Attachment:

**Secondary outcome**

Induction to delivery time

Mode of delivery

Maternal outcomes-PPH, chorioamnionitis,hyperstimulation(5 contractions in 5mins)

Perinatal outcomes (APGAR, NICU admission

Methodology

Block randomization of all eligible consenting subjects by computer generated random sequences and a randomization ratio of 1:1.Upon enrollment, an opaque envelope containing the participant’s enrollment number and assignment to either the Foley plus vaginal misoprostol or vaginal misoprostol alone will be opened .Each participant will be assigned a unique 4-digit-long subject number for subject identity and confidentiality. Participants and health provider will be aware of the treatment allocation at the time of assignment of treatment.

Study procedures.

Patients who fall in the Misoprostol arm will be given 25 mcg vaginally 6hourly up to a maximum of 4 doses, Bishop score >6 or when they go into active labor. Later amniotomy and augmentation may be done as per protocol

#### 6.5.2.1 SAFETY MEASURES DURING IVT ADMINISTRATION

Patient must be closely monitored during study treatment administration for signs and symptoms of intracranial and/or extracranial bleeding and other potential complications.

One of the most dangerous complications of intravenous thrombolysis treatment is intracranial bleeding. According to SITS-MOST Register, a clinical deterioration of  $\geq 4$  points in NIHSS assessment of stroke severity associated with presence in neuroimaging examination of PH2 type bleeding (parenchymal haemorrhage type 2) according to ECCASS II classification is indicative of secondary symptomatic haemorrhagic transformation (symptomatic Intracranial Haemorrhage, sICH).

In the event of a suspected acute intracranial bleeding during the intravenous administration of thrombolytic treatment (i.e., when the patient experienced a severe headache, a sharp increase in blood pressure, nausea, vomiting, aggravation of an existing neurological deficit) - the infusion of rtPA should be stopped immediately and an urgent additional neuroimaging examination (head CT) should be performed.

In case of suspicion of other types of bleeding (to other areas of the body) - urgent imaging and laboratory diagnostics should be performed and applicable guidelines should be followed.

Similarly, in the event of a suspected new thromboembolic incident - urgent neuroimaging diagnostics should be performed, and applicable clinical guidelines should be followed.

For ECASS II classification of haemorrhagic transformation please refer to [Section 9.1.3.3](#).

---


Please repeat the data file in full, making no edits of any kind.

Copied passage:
**Secondary outcome**

Induction to delivery time

Mode of delivery

Maternal outcomes-PPH, chorioamnionitis,hyperstimulation(5 contractions in 5mins)

Perinatal outcomes (APGAR, NICU admission

Methodology

Block randomization of all eligible consenting subjects by computer generated random sequences and a randomization ratio of 1:1.Upon enrollment, an opaque envelope containing the participant’s enrollment number and assignment to either the Foley plus vaginal misoprostol or vaginal misoprostol alone will be opened .Each participant will be assigned a unique 4-digit-long subject number for subject identity and confidentiality. Participants and health provider will be aware of the treatment allocation at the time of assignment of treatment.

Study procedures.

Patients who fall in the Misoprostol arm will be given 25 mcg vaginally 6hourly up to a maximum of 4 doses, Bishop score >6 or when they go into active labor. Later amniotomy and augmentation may be done as per protocol

#### 6.5.2.1 SAFETY MEASURES DURING IVT ADMINISTRATION

Patient must be closely monitored during study treatment administration for signs and symptoms of intracranial and/or extracranial bleeding and other potential complications.

One of the most dangerous complications of intravenous thrombolysis treatment is intracranial bleeding. According to SITS-MOST Register, a clinical deterioration of  $\geq 4$  points in NIHSS assessment of stroke severity associated with presence in neuroimaging examination of PH2 type bleeding (parenchymal haemorrhage type 2) according to ECCASS II classification is indicative of secondary symptomatic haemorrhagic transformation (symptomatic Intracranial Haemorrhage, sICH).

In the event of a suspected acute intracranial bleeding during the intravenous administration of thrombolytic treatment (i.e., when the patient experienced a severe headache, a sharp increase in blood pressure, nausea, vomiting, aggravation of an existing neurological deficit) - the infusion of rtPA should be stopped immediately and an urgent additional neuroimaging examination (head CT) should be performed.

In case of suspicion of other types of bleeding (to other areas of the body) - urgent imaging and laboratory diagnostics should be performed and applicable guidelines should be followed.

Similarly, in the event of a suspected new thromboembolic incident - urgent neuroimaging diagnostics should be performed, and applicable clinical guidelines should be followed.

For ECASS II classification of haemorrhagic transformation please refer to [Section 9.1.3.3](#).

---